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Vector Clocks

One of Riak's central goals is high availability. It was built as a multi-node system in which any node is capable of receiving requests without requiring that each node participate in each request. In a system like this, it's important to be able to keep track of which version of a value is the most current. This is where vector clocks come in.

Vector Clocks and Relationships Between Objects

All Riak objects are stored in a location defined by the object's bucket and key, as well as by the bucket type defining the bucket's properties. It is possible to configure Riak to ensure that only one copy of an object ever exists in a specific location. This will ensure that at most one object is returned when a read is performed on a bucket type/bucket/key location (and no objects if Riak returns not found).

If Riak is configured this way, Riak may still make use of vector clocks behind the scenes to make intelligent decisions about which replica of an object should be deemed the most recent, but in that case vector clocks will be a non-issue for clients connecting to Riak.

Siblings

It is also possible to configure Riak to store multiple objects in a single key, i.e. for an object to have different values on different nodes. Objects stored this way are called siblings. You can instruct Riak to allow for sibling creation by setting the the allow_mult bucket property to false for a specific bucket, preferably using bucket types.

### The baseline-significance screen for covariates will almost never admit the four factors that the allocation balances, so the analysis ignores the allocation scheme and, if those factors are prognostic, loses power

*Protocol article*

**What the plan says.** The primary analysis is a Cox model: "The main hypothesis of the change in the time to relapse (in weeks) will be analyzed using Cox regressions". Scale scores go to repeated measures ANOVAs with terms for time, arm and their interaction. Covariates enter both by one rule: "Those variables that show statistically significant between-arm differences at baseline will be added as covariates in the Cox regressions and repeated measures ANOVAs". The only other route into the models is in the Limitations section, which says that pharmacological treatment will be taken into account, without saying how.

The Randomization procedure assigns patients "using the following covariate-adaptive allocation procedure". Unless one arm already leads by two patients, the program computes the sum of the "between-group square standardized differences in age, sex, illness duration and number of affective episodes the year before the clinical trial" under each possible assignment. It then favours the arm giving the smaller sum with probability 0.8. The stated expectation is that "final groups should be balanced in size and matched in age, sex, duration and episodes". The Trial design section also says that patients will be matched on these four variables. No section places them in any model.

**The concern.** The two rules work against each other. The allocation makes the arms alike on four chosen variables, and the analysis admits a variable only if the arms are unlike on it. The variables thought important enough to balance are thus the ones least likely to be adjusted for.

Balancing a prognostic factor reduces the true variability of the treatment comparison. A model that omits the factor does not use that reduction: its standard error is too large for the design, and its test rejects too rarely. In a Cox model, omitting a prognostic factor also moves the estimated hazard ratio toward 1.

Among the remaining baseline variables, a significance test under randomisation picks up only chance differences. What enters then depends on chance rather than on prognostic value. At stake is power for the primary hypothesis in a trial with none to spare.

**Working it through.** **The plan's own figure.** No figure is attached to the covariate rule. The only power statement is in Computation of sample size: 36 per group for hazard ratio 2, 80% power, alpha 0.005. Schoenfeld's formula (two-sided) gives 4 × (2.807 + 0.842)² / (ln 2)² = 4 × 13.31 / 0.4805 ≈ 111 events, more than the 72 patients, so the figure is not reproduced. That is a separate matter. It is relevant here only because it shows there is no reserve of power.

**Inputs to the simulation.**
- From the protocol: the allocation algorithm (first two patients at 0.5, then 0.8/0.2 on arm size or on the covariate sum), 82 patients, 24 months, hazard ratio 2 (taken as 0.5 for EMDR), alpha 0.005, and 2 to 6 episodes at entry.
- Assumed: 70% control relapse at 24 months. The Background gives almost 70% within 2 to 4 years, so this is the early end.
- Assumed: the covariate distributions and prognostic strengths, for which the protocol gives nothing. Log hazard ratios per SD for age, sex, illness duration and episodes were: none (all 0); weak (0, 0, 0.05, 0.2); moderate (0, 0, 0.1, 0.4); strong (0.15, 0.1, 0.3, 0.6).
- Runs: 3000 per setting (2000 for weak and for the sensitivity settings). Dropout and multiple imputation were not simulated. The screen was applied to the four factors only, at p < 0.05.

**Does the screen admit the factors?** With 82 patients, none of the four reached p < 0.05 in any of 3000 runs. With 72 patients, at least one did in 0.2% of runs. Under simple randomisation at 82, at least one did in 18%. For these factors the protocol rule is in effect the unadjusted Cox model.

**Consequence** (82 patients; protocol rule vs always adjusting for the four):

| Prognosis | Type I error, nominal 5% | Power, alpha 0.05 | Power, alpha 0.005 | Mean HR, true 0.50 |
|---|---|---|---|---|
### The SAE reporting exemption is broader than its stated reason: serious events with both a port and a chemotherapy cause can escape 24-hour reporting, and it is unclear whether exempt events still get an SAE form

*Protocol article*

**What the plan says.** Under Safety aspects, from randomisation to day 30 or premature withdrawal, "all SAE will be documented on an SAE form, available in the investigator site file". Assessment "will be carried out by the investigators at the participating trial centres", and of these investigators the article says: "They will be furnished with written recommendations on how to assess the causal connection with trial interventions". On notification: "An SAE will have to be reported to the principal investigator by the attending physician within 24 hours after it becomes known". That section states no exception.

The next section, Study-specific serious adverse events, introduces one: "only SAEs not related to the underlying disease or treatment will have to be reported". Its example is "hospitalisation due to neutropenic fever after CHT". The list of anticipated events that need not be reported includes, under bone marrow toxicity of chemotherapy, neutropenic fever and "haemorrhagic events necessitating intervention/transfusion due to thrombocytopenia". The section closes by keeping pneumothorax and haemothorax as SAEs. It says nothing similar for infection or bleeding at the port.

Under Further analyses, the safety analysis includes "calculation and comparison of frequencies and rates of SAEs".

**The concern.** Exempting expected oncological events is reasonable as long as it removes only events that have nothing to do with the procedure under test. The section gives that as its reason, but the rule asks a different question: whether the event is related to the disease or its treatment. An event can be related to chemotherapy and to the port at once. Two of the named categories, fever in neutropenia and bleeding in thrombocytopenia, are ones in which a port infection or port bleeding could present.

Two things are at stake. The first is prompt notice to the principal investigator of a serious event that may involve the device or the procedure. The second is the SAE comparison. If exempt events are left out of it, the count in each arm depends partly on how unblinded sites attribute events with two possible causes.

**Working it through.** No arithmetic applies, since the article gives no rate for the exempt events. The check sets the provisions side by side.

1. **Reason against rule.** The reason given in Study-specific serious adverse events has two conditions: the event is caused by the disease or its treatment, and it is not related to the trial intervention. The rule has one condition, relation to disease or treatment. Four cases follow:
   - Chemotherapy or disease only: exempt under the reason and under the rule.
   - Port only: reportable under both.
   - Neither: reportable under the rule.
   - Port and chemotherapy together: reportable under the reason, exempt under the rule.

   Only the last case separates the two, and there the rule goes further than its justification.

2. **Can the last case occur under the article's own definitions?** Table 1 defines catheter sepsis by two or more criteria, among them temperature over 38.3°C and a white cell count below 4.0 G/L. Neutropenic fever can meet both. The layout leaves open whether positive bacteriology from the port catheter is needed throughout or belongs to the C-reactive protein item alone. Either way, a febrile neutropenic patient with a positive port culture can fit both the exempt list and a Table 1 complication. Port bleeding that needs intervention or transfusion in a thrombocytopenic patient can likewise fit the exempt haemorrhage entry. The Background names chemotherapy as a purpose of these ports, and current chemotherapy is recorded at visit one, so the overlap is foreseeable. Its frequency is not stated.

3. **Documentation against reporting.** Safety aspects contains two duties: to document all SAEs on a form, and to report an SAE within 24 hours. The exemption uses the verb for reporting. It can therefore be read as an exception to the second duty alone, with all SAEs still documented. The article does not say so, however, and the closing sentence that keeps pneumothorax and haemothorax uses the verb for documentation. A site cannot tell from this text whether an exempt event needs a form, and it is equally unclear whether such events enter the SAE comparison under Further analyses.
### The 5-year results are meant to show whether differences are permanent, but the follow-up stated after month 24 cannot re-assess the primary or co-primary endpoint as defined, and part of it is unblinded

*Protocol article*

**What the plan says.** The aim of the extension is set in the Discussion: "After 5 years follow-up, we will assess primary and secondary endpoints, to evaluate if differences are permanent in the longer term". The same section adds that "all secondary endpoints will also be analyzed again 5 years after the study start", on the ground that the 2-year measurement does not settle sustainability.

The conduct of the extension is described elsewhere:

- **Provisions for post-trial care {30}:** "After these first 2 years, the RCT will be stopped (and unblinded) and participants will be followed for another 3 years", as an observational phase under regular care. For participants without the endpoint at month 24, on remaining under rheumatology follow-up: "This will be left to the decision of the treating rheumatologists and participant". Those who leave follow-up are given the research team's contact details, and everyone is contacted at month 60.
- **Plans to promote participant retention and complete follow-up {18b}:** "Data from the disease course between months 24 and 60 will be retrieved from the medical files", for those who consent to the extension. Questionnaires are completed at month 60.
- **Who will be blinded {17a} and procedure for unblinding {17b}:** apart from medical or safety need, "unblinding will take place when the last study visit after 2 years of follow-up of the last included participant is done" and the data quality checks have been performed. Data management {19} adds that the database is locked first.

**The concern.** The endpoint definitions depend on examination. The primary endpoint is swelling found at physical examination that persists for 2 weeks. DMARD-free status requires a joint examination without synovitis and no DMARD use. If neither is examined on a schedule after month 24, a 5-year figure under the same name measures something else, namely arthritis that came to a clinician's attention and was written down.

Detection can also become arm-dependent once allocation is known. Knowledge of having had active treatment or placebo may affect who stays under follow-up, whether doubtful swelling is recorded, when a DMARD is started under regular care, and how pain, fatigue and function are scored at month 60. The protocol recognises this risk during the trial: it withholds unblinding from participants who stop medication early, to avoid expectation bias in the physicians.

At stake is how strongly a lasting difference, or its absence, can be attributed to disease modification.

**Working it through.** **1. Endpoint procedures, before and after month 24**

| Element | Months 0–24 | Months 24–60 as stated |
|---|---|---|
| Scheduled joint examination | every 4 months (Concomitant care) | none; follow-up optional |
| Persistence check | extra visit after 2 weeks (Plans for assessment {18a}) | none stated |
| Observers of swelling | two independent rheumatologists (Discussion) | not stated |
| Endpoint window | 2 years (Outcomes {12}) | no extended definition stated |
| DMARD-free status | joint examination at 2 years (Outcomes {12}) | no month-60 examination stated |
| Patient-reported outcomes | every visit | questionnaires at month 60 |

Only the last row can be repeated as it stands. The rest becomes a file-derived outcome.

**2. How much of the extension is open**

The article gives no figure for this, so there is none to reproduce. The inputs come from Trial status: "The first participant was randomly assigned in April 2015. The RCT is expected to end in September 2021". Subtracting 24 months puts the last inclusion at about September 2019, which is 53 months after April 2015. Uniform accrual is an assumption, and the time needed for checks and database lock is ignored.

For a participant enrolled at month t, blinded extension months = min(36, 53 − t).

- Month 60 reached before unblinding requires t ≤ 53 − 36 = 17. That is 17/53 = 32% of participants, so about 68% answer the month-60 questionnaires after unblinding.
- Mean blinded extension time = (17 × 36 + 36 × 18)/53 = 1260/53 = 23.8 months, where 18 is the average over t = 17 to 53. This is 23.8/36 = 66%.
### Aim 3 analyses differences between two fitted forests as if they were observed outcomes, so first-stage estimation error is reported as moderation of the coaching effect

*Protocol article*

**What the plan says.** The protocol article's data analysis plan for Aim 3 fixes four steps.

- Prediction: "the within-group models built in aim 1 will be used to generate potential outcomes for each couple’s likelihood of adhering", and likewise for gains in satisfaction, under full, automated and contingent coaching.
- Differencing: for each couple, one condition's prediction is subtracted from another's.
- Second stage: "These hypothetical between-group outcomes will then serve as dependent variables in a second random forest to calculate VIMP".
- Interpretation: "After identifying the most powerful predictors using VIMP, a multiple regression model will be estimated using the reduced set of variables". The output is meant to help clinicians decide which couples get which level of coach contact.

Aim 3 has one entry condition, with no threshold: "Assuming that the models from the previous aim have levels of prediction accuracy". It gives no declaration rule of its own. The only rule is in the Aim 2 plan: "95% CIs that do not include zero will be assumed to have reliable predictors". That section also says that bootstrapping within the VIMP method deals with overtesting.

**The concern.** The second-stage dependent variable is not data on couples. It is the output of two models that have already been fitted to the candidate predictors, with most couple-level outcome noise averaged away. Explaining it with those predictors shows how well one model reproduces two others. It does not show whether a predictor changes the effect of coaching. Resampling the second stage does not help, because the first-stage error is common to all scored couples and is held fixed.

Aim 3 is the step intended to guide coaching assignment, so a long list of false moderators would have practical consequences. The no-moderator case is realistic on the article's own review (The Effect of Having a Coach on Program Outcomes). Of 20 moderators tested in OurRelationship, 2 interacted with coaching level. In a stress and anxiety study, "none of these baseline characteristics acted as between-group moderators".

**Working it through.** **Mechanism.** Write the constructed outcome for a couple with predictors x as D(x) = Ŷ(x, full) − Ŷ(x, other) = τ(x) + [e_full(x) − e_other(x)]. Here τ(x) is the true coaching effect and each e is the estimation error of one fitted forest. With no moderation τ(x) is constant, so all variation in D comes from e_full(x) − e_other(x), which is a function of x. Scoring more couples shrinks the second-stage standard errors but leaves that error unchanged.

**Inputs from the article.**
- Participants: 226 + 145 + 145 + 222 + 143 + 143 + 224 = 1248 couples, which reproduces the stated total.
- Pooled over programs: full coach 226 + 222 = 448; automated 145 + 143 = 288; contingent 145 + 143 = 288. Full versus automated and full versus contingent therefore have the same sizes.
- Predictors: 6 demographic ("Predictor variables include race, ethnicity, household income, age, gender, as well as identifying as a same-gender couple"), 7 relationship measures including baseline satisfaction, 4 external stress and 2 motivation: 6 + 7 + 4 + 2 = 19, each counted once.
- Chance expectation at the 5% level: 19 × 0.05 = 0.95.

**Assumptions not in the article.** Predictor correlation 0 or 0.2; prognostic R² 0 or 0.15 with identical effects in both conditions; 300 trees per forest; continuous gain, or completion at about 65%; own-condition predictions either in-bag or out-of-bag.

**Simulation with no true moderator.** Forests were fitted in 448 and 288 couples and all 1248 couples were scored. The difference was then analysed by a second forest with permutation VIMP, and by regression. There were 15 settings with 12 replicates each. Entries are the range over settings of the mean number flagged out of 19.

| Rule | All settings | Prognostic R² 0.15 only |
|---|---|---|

This is where vector clocks come in. Vector clocks are metadata attached to all Riak objects that enable Riak to determine the causal relationship between two two objects. Vector clocks are non-human- readable and look something like this:

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A number of important aspects of the relationship between object replicas can be determined using vector clocks:

Behind the scenes, Riak uses vector clocks as an essential element of its active anti-entropy subsystem and of its automatic read repair capabilities.

From the standpoint of application development, the difficulty with siblings is that they by definition conflict with one another. When an application attempts to read an object that has siblings, multiple replicas will be stored in the location where the application is looking. This means that the application will need to develop a strategy for conflict resolution.

More Information

Additional information on vector clocks: